If at first your Wal-Mart proposal doesn’t succeed — try, try again. On March 18, 2007, just about a year ago, Sprawl-Busters reported that in response to a rejection by the Groton, Connecticut Planning Commission of a 200,000 s.f. Wal-Mart superstore on 30 acres of land in a water resource protection district, the Konover Development company was prepared to sue the town. Wal-Mart already has a discount store on Route 184 in Groton, which would be closed if a new one is built. The Commission voted 4-1 in February, 2007, to reject the plan. The Planning Commission cited nine reasons for rejection, including inadequate storm-water management, and the handling of hazardous materials. The town’s planner told the Associated Press it was “the most involved project we’ve ever seen this close to a water supply.” At the time, Konover said it was disappointed by the decision, and foreshadowed litigation when they charged that the Planning Commission exceeded its authority. The developer was considering an appeal, a Wal-Mart spokesman said. Several Planning Commission members said the application failed to meet town regulations. Two weeks after the rejection, a lawyer from Konover told the AP that his firm was, in fact, suing the town. Konover complained that the town’s planners were asking the developer to “do more than the regulations requires,” according to the news service. Now, with their lawsuit about to reach the court, Konover is trying again. The Day newspaper says that Konover has submitted a “new” application to both the town’s Inland Wetlands Agency and the Planning Commission. The application is basically the same as their first proposal, except for minor changes in storm drainage and other details. A group called the Groton Open Space Association (GOSA) has opposed the store, raising concerns about increased traffic and environmental impacts. The timing for this nearly-identical refilling is not just coincidental. Konover’s appeal is slated to come before the New London Superior Court on April 8th. Once the case has been heard, it could take the judge three or four months to issue a decision. Konover says they have every right to submit their plan again, without any major changes to it. The developer says its stormwater drainage plans keep the runoff going into wetlands the same as before the project is built. But submitting these plans again gives town officials a back door way out of a trial that will raise the town’s legal bills. The implication from Konover is: take a second look, and maybe we can both avoid a trial.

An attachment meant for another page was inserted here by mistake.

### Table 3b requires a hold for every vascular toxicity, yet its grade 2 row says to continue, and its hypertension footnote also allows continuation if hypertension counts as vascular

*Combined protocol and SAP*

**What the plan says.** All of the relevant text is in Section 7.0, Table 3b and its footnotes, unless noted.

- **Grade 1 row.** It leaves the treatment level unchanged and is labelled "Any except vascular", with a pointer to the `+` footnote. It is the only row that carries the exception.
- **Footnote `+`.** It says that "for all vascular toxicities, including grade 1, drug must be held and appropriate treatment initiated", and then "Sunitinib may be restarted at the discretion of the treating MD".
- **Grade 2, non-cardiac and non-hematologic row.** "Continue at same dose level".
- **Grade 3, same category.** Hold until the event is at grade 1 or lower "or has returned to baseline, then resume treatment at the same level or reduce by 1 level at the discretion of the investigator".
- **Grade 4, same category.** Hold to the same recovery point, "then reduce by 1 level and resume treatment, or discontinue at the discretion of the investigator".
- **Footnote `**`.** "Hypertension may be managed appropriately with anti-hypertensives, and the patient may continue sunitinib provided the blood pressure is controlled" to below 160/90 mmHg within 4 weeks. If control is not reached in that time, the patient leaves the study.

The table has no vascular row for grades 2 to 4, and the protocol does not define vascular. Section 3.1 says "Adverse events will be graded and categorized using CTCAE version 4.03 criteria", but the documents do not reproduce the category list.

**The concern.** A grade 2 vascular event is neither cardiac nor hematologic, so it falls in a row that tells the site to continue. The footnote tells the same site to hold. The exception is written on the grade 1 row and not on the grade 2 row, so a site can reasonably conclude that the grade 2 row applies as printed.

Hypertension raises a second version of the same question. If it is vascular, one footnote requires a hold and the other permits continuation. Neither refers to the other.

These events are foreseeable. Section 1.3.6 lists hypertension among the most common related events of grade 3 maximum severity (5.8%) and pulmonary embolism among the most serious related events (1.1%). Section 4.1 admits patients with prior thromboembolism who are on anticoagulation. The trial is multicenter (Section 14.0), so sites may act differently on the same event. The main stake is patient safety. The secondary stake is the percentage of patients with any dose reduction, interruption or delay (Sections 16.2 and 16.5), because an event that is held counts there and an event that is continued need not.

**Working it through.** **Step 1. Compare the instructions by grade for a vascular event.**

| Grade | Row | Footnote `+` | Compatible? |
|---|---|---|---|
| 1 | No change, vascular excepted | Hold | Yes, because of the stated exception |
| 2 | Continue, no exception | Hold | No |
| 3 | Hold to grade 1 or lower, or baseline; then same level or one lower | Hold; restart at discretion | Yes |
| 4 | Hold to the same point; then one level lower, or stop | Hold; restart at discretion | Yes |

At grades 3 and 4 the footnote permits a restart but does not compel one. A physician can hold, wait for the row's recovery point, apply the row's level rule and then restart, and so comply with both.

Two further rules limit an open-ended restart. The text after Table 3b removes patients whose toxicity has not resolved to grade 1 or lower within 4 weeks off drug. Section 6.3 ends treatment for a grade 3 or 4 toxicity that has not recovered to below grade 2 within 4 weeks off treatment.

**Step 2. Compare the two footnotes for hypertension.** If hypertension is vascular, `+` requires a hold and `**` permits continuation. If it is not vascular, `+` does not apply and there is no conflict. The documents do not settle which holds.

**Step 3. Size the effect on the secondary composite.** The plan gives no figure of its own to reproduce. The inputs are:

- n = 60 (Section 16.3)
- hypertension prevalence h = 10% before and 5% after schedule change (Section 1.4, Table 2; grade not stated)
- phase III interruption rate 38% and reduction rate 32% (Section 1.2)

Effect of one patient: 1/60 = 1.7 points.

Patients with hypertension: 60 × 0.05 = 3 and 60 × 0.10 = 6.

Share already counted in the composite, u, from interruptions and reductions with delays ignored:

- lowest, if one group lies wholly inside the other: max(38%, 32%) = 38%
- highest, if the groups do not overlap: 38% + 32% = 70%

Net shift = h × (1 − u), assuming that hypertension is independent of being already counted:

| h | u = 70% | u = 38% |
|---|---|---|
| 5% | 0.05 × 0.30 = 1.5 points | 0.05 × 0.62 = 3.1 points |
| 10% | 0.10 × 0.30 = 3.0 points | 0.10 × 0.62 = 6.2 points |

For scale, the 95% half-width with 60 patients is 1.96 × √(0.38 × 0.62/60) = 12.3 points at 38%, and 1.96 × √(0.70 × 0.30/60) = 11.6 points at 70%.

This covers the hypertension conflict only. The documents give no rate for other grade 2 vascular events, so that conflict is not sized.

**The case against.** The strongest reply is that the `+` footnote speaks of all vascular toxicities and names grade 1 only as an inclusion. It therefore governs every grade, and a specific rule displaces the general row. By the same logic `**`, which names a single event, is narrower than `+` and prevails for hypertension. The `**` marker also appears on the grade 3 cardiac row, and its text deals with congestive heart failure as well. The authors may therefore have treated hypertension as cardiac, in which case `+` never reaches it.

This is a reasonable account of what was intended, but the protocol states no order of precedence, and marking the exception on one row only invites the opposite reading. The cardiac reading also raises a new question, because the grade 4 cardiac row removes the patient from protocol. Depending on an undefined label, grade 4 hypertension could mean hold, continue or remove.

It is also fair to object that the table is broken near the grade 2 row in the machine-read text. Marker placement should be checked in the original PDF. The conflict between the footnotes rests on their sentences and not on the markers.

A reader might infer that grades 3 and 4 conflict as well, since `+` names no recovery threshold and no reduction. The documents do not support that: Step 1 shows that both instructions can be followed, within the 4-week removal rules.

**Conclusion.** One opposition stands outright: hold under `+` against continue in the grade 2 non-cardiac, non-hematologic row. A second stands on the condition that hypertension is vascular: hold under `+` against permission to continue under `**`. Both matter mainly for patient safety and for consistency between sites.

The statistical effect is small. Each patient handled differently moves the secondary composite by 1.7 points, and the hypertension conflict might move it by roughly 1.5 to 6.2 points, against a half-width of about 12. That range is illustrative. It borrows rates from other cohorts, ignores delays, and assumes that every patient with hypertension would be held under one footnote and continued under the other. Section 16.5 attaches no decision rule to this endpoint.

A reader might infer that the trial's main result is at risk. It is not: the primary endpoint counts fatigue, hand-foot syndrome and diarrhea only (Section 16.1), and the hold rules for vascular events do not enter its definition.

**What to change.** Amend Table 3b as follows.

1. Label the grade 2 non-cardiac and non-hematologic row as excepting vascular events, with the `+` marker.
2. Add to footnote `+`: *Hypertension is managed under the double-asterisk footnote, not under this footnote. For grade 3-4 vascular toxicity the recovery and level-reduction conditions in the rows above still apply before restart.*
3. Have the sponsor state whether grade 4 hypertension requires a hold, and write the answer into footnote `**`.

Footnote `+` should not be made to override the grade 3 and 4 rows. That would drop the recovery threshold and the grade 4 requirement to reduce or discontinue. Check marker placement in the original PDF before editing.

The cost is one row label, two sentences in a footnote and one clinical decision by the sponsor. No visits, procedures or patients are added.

The Planning Commission will hold a public hearing on the second application on April 9th — at the insistence of residents of Groton, who submitted a petition to the Commission. “We feel the changes are not much different from the plan that was rejected,” GOSA member Joan Smith told The Day. The group says that stormwater from the site “still ends up at Hempstead Brook, and the reservoir.” GOSA says the Planning Commission needs to view whole application again, not just the changes. If the Commission approves this second plan, the court case becomes moot, but by the time the town boards review the plan, the court review will likely be over. Konover says if it wins in court, the case will come back to the town for review. If they lose their appeal in court, Konover then just turns to its second application. But the town has its options also. The town’s residents would best be served by rejecting Konover’s plans again, and ruling that the same basic plan was unacceptable in 2007, and is unacceptable in 2008. If the court rules in favor of the town, it is unlikely that Konover would have any grounds to litigate again. The company could appeal the Superior Court decision, but is not likely to prevail at that point. Groton has nothing to lose by rejecting this second plan, and waiting for the court’s decision. The worst that could happen is that they have to reconsider the developer’s plans. But it is very likely that the court will not want to substitute its judgment for that of the town’s Commission, unless that decision was arbitrary or capricious. Konover is playing games with the town of Groton, and would do better to lower its legal profile, and pay more attention to what the town wants, not what it can be bullied into doing. Readers are urged to contact the Groton Planning Commission Chairman James R. Sherrard by emailing the town clerk at [email protected] with the following message: “Chairman Sherrard, I urge you to reject Konover’s 2nd attempt to flloat a Wal-Mart supercenter into your water protection district. It appears that the second time around, Konover has made little change from the first time. Given the fact that their court appeal is pending, this amounts to little more than harassment on their part, and attempt to intimidate the Commission. Let the court appeal play out. Whether you reject this huge Wal-Mart once, or twice, Konover has already gone the litigation route, and won’t sue twice — especially if they lose in court. The environmental concerns are still there, no matter how many times Konover becomes a repeat offender. I urge you to stick by the environmental science on this, and leave the political games to Konover.”